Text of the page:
THE EDITOR, Sir:
The advent of some recent events has served the purpose of thrusting university education once more into the searching spotlight of public scrutiny.
The unfortunate events which unfolded on the campus of the University of Technology some weeks ago, left a bitter taste in the collective mouth of our citizenry. For it to unfold at a university, highlights the journey which lies ahead of us if we are to proceed to collective civility and maturity.
With that said, it was on quite a contrary note that one viewed the recent valedictory exercises in which a young lady, born without any lower limbs, graduated with a degree in psychology.
This exercise in excellence and perseverance is sadly shadowed by the dark clouds which give rise to the question: Of the more than 30 tertiary institutions in Jamaica, how many make provisions to ensure that 'the wellspring of life' known as education is made accessible to the differently abled within our society?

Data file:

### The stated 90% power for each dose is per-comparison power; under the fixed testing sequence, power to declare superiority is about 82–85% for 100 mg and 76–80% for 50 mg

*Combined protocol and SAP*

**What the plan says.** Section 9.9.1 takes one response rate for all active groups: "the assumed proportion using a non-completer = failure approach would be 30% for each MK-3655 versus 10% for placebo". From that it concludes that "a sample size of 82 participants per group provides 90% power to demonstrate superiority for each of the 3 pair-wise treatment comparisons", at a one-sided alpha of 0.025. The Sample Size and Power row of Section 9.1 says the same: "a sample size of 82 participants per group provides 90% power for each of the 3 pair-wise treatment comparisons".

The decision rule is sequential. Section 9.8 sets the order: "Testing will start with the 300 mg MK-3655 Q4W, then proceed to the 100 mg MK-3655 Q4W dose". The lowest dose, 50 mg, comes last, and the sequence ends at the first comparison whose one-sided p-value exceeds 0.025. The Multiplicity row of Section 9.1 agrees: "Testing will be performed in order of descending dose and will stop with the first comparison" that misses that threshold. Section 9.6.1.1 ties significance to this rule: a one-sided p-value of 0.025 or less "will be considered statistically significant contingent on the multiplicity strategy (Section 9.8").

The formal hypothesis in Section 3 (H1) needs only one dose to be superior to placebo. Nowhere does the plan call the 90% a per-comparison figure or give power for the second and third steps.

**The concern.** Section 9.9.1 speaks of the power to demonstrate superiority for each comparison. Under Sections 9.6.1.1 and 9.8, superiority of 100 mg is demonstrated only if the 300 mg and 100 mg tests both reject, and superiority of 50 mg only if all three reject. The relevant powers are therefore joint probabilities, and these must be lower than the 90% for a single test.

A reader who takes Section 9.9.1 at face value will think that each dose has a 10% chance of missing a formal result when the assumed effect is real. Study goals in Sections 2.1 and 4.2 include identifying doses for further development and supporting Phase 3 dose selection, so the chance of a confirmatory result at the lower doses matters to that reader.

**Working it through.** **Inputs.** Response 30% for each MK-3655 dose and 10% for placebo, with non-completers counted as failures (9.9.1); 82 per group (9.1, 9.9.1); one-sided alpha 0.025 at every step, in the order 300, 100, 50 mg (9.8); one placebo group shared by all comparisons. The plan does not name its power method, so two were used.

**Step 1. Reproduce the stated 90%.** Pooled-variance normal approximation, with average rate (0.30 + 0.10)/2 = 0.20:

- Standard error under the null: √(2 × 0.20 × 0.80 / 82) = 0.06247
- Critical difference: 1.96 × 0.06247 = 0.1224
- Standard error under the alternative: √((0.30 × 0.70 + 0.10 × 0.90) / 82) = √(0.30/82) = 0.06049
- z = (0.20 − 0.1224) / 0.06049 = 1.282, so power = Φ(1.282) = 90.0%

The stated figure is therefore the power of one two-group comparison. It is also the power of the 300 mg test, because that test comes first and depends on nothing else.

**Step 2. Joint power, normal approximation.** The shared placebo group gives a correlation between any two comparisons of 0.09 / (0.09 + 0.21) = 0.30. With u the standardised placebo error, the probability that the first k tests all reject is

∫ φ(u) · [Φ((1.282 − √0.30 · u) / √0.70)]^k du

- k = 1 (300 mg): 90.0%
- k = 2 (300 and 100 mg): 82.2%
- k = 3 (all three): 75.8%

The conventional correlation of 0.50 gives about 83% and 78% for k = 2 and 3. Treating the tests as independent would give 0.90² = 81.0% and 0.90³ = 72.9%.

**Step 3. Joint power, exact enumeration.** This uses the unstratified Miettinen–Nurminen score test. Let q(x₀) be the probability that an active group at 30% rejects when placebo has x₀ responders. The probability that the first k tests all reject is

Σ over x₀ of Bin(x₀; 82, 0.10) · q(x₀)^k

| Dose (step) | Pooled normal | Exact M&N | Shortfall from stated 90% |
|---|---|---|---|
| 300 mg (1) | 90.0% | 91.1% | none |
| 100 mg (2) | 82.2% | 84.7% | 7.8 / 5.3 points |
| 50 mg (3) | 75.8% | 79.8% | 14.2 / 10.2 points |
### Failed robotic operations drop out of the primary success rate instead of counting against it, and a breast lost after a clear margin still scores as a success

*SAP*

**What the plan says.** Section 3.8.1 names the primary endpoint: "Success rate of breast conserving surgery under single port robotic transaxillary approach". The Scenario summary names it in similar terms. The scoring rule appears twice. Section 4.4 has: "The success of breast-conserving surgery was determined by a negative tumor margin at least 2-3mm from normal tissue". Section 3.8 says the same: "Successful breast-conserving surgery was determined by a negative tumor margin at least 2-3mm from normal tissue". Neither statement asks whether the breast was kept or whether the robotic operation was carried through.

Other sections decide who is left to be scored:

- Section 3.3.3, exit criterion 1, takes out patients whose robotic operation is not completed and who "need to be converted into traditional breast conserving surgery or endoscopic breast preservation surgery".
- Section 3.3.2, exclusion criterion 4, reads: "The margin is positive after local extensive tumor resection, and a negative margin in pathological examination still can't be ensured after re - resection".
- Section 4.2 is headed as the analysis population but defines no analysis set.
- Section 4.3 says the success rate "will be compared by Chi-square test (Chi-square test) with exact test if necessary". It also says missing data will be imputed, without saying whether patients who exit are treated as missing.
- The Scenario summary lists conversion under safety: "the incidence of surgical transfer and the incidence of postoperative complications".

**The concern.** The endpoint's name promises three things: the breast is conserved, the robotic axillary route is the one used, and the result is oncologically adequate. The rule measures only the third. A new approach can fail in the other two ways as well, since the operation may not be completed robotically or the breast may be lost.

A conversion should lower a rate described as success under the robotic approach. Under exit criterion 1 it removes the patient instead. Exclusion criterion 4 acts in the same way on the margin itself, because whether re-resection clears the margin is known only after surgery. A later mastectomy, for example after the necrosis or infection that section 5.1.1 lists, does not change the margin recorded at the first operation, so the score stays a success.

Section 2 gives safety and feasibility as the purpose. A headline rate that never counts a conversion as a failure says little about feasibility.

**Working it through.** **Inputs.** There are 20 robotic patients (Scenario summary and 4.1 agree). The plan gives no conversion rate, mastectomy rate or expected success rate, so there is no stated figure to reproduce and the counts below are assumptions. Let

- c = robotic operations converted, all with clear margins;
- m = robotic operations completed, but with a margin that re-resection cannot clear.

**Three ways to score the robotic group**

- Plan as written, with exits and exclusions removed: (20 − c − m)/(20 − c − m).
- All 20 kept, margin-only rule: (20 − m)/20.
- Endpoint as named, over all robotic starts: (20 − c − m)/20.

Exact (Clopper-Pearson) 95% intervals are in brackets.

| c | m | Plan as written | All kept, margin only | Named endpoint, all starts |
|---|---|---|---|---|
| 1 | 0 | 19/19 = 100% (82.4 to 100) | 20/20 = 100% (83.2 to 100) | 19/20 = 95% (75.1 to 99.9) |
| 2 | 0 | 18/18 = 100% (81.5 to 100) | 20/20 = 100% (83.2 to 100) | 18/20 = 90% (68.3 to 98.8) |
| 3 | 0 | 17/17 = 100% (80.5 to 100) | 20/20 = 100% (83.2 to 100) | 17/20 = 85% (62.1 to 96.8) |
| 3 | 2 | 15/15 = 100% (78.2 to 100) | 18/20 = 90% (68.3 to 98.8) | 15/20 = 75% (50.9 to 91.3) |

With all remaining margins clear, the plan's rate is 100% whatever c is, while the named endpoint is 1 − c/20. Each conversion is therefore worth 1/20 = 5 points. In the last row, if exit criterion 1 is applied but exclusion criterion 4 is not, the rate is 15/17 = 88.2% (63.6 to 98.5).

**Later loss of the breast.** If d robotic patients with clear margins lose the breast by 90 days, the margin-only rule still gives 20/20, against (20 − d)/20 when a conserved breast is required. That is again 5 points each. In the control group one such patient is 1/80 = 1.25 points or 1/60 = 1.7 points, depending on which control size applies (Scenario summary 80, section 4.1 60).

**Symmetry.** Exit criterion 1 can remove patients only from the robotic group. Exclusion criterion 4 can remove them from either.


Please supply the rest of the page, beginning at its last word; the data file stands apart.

It is unfortunately safe to say that many of our fellow citizens are denied access when it comes to tertiary education. The thread indeed runs deep into the educational fabric of our land, as this issue is not limited to the tertiary level but extends to the lowest rung of the educational ladder,.
In this day and age, no individual who is of sufficient mental faculty should be denied an education based on how different he/she is from the remainder of the population. It is with this in mind that those hallowed grounds known as university campuses must be encouraged to evolve into places of genuine 'higher learning', where all people are 'accepted' once the mental prerequisites are met.